- Business case development and realization – this is where the product manager elaborates on the business case and the reason for developing the product.
- Presents needs – The product owner should be the first advocate on why we need this product and what needs are covered.
- Ensures valuable and differentiated products – creating a product nowadays is challenging for the reason that it is hard to compete with similar products in the category. There is much competition and added value is what we should aim for.
- Makes feature, schedule, and cost trade-offs – for a successful product the Product manager should always prioritize features, should work with the timelines and he should know what to release to have a successful product. This entails constant trade-offs with different stakeholders in and out of his company.
- Responsible for value delivery in the business ecosystem – everything around the product is about value delivery. This is what the customers need and this is what every stakeholder inside the company needs.
A Product Manager is pulled in 2 directions
For every professional role, there should be clarity in responsibilities – this is a valid statement as every professional needs clarity with his role. This doesn’t necessarily happen with the Product manager as he constantly needs to balance 2 directions. The one is Engineering and the other is the marketing part. From the business point of view, the PM should be a market expert, the voice of the customer and do the competitive analysis. He should create a positioning strategy for every market if there is more than one. He should create the business strategy, manage the portfolio, and create the market requirements. On the other side, from the technology point of view he should be a product and technology expert, take over the designing and scoping, understand the architectural vision, defect management, feature definition, and be best at usability. Now, these two domains sound like a lot for a Product Manager to handle, but believe me, they are achievable f you want to be a successful PM.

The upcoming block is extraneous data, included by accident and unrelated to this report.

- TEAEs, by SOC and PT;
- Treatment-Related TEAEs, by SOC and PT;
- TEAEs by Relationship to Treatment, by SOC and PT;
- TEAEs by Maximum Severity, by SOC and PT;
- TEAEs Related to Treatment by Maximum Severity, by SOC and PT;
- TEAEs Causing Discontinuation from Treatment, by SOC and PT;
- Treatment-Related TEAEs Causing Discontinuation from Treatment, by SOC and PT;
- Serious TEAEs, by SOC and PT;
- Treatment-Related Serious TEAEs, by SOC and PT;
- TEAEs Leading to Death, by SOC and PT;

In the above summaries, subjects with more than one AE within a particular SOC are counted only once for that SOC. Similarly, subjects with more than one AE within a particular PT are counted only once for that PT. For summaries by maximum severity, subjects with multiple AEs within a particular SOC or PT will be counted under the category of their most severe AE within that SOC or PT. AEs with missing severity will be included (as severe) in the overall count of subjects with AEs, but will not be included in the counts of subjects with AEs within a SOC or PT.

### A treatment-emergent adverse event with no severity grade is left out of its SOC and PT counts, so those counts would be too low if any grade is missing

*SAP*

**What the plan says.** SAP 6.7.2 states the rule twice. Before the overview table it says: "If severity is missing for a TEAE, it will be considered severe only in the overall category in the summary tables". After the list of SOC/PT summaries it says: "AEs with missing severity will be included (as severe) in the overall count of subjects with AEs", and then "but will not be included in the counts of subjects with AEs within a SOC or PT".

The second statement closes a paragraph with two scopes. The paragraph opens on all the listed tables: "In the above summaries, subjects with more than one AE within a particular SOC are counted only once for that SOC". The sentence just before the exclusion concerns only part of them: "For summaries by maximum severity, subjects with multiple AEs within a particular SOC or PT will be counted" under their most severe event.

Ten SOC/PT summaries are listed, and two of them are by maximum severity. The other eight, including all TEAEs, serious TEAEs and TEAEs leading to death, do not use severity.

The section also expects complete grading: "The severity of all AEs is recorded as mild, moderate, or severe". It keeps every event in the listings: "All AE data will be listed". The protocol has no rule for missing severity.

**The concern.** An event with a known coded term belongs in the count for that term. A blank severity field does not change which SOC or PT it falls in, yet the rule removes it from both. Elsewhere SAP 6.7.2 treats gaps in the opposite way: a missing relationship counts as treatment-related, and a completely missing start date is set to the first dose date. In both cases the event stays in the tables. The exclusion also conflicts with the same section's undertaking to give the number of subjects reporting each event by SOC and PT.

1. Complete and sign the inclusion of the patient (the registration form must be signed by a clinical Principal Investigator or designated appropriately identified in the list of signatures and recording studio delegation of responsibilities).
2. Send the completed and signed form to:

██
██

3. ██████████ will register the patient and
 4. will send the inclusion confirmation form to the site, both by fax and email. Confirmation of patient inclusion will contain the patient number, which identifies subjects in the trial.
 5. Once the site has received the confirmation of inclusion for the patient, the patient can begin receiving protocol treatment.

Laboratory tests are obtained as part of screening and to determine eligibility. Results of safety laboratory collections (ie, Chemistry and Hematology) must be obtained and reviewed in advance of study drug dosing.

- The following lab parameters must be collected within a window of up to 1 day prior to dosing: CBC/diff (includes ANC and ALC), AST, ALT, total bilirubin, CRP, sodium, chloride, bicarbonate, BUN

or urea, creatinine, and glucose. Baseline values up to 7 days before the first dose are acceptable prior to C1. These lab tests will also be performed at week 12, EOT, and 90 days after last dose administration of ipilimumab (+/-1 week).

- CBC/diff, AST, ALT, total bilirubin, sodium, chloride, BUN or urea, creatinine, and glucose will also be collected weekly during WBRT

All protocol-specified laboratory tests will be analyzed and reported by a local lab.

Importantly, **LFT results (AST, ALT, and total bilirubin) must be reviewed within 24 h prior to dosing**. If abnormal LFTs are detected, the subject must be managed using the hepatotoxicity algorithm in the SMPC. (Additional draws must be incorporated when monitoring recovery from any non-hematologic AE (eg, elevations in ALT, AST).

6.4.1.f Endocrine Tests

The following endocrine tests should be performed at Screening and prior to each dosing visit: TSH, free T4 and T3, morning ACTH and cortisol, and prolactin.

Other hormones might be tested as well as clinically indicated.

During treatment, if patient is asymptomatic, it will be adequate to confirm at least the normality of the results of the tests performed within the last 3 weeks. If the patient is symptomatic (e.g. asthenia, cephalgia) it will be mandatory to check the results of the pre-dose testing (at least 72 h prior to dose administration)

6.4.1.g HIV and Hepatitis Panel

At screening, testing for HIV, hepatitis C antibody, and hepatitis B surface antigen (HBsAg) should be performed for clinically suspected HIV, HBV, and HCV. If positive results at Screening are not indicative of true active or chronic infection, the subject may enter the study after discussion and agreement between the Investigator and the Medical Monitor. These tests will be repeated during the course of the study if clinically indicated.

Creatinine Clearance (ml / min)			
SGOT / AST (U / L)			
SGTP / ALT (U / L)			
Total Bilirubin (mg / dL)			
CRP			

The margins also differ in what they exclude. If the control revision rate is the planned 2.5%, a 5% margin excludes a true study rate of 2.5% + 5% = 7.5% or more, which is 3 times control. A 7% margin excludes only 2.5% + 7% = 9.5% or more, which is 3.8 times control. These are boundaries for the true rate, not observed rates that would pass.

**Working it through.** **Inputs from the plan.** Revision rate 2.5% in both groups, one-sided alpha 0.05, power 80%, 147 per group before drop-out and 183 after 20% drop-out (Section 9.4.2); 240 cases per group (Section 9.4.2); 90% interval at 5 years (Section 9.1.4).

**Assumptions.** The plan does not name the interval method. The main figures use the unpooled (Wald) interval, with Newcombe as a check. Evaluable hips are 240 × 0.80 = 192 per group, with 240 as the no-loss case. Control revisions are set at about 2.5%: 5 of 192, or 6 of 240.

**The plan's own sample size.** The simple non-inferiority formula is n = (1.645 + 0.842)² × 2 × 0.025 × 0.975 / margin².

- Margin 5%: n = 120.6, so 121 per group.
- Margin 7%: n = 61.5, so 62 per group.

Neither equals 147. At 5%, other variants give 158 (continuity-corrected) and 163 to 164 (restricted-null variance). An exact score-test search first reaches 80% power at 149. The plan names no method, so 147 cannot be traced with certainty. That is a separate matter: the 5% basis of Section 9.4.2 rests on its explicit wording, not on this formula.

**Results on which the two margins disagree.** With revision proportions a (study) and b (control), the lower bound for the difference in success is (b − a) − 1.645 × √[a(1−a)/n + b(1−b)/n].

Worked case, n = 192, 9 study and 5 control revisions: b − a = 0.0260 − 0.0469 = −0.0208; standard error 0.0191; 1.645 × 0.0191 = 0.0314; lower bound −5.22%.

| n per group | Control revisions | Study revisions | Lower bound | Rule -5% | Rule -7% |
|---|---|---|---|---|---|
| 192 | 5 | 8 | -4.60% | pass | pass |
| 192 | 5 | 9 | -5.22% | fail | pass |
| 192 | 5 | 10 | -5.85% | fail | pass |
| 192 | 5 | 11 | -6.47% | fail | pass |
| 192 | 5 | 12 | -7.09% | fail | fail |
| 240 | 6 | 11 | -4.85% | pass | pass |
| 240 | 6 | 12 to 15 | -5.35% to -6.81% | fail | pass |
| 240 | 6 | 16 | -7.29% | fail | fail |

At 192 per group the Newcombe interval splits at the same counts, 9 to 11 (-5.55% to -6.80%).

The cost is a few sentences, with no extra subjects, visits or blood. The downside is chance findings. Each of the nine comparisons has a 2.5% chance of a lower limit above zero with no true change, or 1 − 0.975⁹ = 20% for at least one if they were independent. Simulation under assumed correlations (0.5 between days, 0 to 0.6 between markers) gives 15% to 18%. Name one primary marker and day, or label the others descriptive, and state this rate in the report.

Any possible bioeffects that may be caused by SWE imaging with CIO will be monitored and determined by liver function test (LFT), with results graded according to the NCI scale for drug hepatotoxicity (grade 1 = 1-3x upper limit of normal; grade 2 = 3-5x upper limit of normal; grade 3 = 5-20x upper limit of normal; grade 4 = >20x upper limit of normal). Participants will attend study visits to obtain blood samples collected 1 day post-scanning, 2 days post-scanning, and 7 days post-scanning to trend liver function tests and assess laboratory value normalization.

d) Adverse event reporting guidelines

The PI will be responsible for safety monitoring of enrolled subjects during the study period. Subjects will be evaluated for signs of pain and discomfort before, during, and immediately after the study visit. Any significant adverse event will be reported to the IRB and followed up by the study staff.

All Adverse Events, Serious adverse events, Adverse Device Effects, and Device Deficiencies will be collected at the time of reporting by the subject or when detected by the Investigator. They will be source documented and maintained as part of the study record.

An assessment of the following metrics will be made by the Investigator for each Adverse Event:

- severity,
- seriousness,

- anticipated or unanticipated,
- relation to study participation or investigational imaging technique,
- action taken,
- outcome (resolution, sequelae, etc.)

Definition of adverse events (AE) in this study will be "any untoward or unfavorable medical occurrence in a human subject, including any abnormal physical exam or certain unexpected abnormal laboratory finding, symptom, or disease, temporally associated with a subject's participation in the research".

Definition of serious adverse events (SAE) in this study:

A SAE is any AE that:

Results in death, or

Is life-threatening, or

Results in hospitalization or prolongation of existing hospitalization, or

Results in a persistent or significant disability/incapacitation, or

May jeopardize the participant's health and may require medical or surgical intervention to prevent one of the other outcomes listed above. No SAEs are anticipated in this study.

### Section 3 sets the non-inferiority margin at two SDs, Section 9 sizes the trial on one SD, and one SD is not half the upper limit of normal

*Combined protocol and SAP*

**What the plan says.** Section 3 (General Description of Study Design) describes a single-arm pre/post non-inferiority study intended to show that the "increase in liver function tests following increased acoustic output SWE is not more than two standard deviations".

Now let’s see the role of the Product Marketing Manager to understand the difference. The PMM is responsible for
- Strategy – How the overall product can be successful in the market, responsible for product launches, ongoing marketing support, and create a compelling reason to buy around the product.
- Marketing expert – he is the one to create a competitive analysis, product pricing, ensures message consistency, works with MarCom.
- Support sales – Demand generation, sales tools, and training.
- Guides marketing programs – positioning, value proposition, messaging, feature/benefit, unique selling proposition, balance revenues with program costs.
Like the Product Manager, the Product Marketing Manager is also pulled into two directions.
From a Business side he is responsible as a marketing expert, market strategy, create key messages and content for collateral, website, press releases, ads, sales tools etc, new product launches, marketing program definitions, and as a sales PMM, for current product revenue focus, sales call focus, marketing programs operational role, and technical product expert.
Ang again, this s a high-level overview of a PM and PMM. But understanding what entails having a successful career and successful products in your portfolio you should know the basics.